Ann McElroy. Nunavut Generations: Change and Continuity in Canadian Inuit Communities

Article excerpt

Ann McElroy. Nunavut Generations: Change and Continuity in Canadian Inuit Communities

(Waveland Press, 2008. ISBN: -10: 1577664892)

At the beginning of the first chapter of this book, Ann McElroy includes a quote from Inuit leader Jose Kusugak, who said, "Nunavut offers a lesson to the broader global community. And that lesson is about the resilience of the human spirit." Resilience in the face of sociocultural, economic and other issues is indeed a core part of the Nunavut experience, and McElroy's book discusses such an idea through a cultural history of those who call, or have called, home Canada's most recent territory.

Using a mixture of oral history, geography and folklore to describe how Inuit generations change over time, McElroy's book is broad in its scope, diverse in its targeted audience and accessible to people beyond the academy. People interested in cultural geography, anthropology, folklore, religious studies and Canadian history would reap the most benefit from the text, and the bibliographies following each chapter are extensive and well organized, offering encouragement to look further into the material at hand.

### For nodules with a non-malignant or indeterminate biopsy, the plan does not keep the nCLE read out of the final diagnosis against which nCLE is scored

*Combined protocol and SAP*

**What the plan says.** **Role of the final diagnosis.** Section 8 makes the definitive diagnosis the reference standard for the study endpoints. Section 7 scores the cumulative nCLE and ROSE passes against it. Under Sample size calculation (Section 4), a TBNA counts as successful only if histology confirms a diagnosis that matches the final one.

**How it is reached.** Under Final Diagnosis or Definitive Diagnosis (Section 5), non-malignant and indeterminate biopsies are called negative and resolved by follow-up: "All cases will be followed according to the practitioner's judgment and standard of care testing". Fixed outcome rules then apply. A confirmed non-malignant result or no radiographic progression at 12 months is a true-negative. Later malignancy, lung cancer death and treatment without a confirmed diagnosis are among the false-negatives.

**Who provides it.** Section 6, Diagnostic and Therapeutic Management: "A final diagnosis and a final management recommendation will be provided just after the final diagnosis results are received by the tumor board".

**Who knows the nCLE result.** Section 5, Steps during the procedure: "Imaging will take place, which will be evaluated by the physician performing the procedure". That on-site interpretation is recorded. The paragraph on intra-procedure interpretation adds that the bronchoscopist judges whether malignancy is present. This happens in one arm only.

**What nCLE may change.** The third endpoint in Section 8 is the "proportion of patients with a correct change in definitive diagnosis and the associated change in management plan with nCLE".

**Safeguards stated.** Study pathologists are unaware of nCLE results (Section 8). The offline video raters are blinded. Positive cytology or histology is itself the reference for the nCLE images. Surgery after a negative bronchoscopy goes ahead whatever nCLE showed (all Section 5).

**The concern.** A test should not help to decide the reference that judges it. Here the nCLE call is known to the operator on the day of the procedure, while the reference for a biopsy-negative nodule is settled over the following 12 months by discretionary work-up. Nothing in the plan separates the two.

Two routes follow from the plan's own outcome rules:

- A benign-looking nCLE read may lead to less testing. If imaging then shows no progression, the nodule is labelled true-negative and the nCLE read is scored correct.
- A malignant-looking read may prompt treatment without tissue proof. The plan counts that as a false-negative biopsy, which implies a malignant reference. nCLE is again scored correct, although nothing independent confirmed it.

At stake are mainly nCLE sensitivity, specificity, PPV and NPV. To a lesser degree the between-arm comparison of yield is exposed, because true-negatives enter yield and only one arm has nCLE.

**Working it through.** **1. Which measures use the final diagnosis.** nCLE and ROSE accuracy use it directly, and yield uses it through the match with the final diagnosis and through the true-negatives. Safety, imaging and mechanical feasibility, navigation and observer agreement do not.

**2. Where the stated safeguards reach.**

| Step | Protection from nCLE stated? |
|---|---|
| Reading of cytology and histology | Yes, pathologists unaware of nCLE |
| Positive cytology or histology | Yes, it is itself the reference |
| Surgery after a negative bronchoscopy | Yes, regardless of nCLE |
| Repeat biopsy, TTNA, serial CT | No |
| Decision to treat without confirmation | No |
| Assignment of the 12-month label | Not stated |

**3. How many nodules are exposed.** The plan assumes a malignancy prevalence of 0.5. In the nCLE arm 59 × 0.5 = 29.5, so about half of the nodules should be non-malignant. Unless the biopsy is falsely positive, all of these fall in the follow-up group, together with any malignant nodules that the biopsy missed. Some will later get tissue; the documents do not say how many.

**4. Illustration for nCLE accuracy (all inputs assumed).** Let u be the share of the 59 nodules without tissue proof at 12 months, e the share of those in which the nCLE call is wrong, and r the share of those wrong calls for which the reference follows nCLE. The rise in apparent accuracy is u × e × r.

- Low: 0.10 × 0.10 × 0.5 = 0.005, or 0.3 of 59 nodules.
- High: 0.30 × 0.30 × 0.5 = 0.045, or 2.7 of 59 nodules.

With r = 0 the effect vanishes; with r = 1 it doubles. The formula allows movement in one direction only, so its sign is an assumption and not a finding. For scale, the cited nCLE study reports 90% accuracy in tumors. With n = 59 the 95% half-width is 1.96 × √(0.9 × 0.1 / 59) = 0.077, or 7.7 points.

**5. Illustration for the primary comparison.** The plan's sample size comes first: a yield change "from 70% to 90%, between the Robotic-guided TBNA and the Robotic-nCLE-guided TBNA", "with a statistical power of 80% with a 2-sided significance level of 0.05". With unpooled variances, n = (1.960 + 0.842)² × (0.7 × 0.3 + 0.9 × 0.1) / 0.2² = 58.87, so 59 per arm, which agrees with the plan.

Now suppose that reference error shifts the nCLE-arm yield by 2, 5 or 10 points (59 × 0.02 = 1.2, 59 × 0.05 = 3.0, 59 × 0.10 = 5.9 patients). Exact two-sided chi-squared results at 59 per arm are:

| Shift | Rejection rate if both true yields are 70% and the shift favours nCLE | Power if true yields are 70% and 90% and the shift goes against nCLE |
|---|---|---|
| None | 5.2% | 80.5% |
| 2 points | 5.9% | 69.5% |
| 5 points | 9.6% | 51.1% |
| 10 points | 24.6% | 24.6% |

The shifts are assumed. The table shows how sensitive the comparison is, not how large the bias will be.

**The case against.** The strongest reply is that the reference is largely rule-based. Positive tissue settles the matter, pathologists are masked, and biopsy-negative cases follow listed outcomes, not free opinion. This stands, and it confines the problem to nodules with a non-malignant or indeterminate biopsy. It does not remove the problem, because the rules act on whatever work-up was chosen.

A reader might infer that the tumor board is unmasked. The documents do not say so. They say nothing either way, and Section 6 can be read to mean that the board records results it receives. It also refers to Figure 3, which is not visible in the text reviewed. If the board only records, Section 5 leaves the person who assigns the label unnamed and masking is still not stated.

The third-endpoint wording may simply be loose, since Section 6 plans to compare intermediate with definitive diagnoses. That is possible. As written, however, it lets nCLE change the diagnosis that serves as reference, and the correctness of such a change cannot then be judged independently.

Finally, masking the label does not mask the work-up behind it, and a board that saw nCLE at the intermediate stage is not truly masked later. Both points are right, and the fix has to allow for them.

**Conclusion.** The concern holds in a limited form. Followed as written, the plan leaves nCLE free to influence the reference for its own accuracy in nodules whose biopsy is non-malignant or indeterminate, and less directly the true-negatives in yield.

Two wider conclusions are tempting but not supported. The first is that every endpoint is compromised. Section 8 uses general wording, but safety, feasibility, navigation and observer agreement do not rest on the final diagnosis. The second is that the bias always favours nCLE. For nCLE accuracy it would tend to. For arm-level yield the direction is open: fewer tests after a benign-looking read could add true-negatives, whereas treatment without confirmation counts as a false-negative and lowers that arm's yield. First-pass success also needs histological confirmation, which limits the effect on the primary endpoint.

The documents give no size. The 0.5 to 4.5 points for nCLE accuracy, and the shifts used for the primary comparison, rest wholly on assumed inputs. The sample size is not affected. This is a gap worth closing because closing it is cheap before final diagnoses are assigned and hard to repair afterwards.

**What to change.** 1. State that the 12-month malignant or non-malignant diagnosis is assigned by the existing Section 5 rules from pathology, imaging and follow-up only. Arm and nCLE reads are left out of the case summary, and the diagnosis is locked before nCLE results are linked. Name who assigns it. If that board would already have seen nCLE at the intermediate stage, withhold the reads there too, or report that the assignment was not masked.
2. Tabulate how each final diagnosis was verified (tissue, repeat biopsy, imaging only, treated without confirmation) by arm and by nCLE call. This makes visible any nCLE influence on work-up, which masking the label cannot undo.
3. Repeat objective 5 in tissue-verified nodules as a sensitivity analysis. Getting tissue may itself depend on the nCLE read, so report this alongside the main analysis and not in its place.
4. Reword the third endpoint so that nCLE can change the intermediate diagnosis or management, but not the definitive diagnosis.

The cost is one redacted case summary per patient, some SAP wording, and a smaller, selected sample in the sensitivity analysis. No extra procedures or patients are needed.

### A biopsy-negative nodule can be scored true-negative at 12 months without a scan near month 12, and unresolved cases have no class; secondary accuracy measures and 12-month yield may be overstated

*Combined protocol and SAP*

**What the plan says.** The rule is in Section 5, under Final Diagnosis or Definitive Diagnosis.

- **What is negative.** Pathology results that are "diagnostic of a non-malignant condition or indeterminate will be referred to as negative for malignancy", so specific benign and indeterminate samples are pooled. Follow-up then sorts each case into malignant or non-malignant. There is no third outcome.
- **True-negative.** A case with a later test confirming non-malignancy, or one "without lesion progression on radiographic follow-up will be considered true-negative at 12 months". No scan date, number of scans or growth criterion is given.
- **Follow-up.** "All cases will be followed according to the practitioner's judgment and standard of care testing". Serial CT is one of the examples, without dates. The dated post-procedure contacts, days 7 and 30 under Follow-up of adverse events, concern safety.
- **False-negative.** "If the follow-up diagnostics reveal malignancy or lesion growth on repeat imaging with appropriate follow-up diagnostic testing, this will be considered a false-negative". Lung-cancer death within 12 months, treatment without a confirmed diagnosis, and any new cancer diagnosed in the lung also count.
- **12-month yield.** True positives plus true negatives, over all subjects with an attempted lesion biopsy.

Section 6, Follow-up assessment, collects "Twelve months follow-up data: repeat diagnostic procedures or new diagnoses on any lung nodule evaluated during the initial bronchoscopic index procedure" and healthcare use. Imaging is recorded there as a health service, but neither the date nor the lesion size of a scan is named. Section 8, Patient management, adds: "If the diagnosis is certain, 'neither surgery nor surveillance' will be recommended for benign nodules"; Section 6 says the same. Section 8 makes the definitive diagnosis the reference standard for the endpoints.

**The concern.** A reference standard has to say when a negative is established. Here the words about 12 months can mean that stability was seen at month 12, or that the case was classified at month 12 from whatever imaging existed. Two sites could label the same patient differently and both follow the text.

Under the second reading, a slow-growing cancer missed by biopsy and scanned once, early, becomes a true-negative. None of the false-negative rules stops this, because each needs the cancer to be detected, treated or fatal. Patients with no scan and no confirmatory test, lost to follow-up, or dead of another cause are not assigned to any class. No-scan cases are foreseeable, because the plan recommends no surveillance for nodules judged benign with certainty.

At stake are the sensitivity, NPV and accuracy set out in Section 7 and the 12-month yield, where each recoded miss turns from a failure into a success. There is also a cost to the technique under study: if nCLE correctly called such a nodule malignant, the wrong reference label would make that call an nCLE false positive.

Consisting of eight chapters and a field note-based epilogue, the history of the Inuit in Nunavut starts by describing Nunavut's rise to territorial status. The first chapter, "Inuit and Astronauts," successfully describes how Inuit culture is both rooted in traditional lifeways and embraces both modern technology and lifestyles. McElroy describes a Nunavut Day celebration, which includes Inuit country music and visits from astronauts, as a way to frame the premise of her ethnography. She makes it clear that personal experience is important and is widely incorporated in the book to describe how Inuit deal with sociocultural and political issues m a way that blends together natural landscape and cultures of multiple generations.

The notion of the authenticity of Inuit culture also plays an important role in the text, especially in recognizing the fact that Inuit life has been heavily romanticized by outsiders. In the second chapter, "Early Encounters," European romanticism is brought to the reader's attention in a historical context. McElroy does an excellent job of demonstrating that this romanticism is false; the Inuit lifeways were just as rooted in tradition and variation as any other culture of their era, and embracing new things was not always something detrimental. Such embracing carries on to the third chapter, "Dance from the Heart," which discusses Qallunaat (European) influences on Inuit life with an emphasis on religion, health and authority. Oral history describes how such interactions are met with both fondness and ambivalence, and McElroy does not shy away from including the fact that there were issues with many outside influences.

Up to this point in the text, there is little about McElroy's personal experience in the field, but this changes with the fourth chapter, "Living with the People." Breaking down her fieldwork experience chronologically, we learn of McElroy's quest to understand Inuit life from their perspective; the chapter is unromantic in describing the fact that conditions were not always the best. An emphasis on relationships with the locals is also brought to the reader's attention; she saw the families she interacted with as mentors and peers, bringing a personal touch to the ethnography. …